Articles In This Section
Teaching Your Child How to Swallow Pills
Swallowing a pill is something that many of us take for granted. But just like any skill, learning to swallow a pill takes practice.
Asthma Action Plan
Use this printable sheet to help reduce or prevent flare-ups and emergency department visits through day-to-day management of your child's asthma.
Use this weekly diary to record your child's asthma symptoms, peak flows, the amount of medicine taken.
Inhaler or Nebulizer: Which One Should My Child Use?
Nebulizers and inhalers deliver asthma medicine to the lungs, and they work equally well when the correct technique is used.
What’s a Peak Flow Meter?
An inexpensive, portable device called a peak flow meter measures lung function in kids with asthma, which can help them manage the condition and avoid major flare-ups.
What’s the Difference Between a Nebulizer and an Inhaler?
Inhalers and nebulizers are two different devices used to get rescue or controller asthma medications directly into the lungs. Find out how they work.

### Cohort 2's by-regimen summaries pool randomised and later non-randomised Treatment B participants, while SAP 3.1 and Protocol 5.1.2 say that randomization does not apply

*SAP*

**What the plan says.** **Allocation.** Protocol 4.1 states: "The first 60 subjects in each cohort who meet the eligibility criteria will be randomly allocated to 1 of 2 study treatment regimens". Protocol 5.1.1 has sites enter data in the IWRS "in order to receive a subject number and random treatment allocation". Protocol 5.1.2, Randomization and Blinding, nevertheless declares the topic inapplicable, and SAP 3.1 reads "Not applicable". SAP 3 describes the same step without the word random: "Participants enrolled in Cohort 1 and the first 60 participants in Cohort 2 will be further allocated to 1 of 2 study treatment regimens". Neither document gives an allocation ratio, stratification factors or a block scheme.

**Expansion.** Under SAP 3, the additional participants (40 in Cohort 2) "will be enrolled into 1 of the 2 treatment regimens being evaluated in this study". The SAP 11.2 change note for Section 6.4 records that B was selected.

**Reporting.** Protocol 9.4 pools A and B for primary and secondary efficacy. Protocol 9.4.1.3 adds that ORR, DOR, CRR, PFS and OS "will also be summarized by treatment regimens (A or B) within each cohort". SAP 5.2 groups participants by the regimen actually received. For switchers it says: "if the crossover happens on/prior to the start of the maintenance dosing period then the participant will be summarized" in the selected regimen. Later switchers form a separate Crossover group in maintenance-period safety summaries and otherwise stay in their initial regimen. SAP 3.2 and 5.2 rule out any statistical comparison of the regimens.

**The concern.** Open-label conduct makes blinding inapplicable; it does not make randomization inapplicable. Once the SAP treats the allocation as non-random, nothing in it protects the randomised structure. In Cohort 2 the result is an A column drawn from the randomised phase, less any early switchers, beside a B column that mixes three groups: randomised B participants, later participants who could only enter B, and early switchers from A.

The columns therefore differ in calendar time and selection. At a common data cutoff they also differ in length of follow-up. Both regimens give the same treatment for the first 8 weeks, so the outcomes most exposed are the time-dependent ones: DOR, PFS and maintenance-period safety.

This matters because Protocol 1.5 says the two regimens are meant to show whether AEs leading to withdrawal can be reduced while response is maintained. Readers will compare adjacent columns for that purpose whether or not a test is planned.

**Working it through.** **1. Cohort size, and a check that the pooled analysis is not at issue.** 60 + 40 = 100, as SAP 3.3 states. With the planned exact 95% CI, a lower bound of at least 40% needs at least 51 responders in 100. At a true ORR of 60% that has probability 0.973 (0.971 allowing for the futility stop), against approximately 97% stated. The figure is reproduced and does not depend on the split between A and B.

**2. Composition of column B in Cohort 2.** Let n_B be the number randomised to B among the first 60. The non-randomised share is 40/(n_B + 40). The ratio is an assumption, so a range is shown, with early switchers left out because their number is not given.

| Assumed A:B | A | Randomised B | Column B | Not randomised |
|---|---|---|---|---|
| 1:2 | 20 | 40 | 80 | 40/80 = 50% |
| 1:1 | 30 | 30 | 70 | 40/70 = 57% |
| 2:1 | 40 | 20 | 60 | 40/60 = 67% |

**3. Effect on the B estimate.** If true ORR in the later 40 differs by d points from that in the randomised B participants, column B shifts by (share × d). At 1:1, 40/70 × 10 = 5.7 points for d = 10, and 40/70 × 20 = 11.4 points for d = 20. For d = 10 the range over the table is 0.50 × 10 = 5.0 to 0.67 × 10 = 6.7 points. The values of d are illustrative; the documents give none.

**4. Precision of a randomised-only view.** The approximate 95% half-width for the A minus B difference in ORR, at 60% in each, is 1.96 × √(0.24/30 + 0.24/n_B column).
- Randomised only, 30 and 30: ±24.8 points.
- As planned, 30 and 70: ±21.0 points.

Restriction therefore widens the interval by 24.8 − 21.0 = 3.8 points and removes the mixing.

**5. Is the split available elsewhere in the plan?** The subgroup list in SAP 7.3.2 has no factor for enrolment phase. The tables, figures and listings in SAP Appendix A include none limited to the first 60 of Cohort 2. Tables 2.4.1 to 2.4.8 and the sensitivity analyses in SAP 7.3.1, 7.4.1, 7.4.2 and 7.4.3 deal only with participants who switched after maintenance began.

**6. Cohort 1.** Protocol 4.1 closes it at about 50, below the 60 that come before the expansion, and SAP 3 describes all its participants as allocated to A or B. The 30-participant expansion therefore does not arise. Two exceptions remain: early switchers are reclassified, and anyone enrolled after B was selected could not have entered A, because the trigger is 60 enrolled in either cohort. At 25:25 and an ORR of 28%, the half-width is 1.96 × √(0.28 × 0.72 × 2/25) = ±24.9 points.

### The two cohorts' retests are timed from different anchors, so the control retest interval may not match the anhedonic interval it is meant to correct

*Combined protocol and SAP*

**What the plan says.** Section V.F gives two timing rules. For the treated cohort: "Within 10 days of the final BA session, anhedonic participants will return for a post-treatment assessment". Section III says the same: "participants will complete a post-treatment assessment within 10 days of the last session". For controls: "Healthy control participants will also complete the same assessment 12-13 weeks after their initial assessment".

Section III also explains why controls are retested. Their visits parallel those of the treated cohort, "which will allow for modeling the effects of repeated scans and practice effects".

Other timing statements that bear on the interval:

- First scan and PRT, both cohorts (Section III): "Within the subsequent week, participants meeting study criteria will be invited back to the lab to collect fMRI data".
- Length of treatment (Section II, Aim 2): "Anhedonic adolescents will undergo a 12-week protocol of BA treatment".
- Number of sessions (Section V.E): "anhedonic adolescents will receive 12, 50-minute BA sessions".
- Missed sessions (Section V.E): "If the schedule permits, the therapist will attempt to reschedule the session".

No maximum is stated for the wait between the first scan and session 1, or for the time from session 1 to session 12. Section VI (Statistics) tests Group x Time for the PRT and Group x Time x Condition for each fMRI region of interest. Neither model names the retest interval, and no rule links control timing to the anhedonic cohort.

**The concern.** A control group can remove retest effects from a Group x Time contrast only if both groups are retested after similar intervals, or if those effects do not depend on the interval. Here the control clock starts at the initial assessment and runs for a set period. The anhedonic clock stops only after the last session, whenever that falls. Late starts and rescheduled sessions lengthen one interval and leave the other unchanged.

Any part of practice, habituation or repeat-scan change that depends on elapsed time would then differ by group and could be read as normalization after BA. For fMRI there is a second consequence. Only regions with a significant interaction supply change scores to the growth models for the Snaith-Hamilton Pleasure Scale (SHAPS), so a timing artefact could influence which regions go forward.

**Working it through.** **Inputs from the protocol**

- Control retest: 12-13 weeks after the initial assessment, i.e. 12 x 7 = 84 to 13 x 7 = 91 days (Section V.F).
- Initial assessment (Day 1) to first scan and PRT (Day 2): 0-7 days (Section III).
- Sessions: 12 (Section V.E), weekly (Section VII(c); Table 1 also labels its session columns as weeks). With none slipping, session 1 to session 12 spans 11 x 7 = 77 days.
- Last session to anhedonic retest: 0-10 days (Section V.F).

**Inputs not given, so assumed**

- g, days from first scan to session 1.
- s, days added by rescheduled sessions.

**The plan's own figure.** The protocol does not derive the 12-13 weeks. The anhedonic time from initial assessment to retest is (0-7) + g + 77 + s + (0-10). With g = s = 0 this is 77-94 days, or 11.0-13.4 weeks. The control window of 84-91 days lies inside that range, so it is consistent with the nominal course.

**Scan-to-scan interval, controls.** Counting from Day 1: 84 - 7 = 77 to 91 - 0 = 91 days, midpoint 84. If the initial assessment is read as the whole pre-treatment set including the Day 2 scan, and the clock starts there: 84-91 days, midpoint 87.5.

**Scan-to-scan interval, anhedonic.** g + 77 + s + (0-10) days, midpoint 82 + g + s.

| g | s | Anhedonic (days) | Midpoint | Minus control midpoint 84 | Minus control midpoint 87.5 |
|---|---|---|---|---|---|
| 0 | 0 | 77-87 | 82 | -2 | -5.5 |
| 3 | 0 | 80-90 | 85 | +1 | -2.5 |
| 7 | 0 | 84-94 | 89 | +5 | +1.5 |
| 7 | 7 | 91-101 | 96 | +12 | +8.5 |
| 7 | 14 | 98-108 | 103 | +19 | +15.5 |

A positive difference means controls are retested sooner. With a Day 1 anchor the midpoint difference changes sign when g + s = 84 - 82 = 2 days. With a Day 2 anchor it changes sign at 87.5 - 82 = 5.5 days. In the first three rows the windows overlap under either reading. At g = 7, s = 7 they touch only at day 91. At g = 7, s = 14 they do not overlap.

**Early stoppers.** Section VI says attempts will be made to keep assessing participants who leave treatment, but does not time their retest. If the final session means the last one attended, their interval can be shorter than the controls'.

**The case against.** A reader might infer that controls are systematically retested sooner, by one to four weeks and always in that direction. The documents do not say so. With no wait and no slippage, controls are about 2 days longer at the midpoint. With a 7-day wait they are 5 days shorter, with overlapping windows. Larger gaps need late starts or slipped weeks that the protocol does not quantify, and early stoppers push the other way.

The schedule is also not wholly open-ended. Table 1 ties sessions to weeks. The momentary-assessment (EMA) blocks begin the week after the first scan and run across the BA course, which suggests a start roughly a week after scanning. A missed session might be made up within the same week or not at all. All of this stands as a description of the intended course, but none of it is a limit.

What if My Child Doesn’t Take His or Her Asthma Medication?
One of the best ways to help kids manage asthma, besides avoiding triggers, is to make sure they take their medicine as prescribed.
What’s the Difference Between Quick-Relief and Long-Term Control Medicines?
Asthma medicine comes in two main types: quick-relief and long-term control medicines. Even if a child takes a long-term control medicine regularly, quick-relief medicine is still needed to handle flare-ups.
How Can I Help My Child Cooperate While Using the Nebulizer?
Nebulizers are often used with young children because they require little effort on the child's part. But kids do need to stay in one place and cooperate. If you have a young child, you know how challenging that can be.
Asthma control can take a little time and energy to master, but it's worth the effort. Learn more about ways to manage your child's asthma.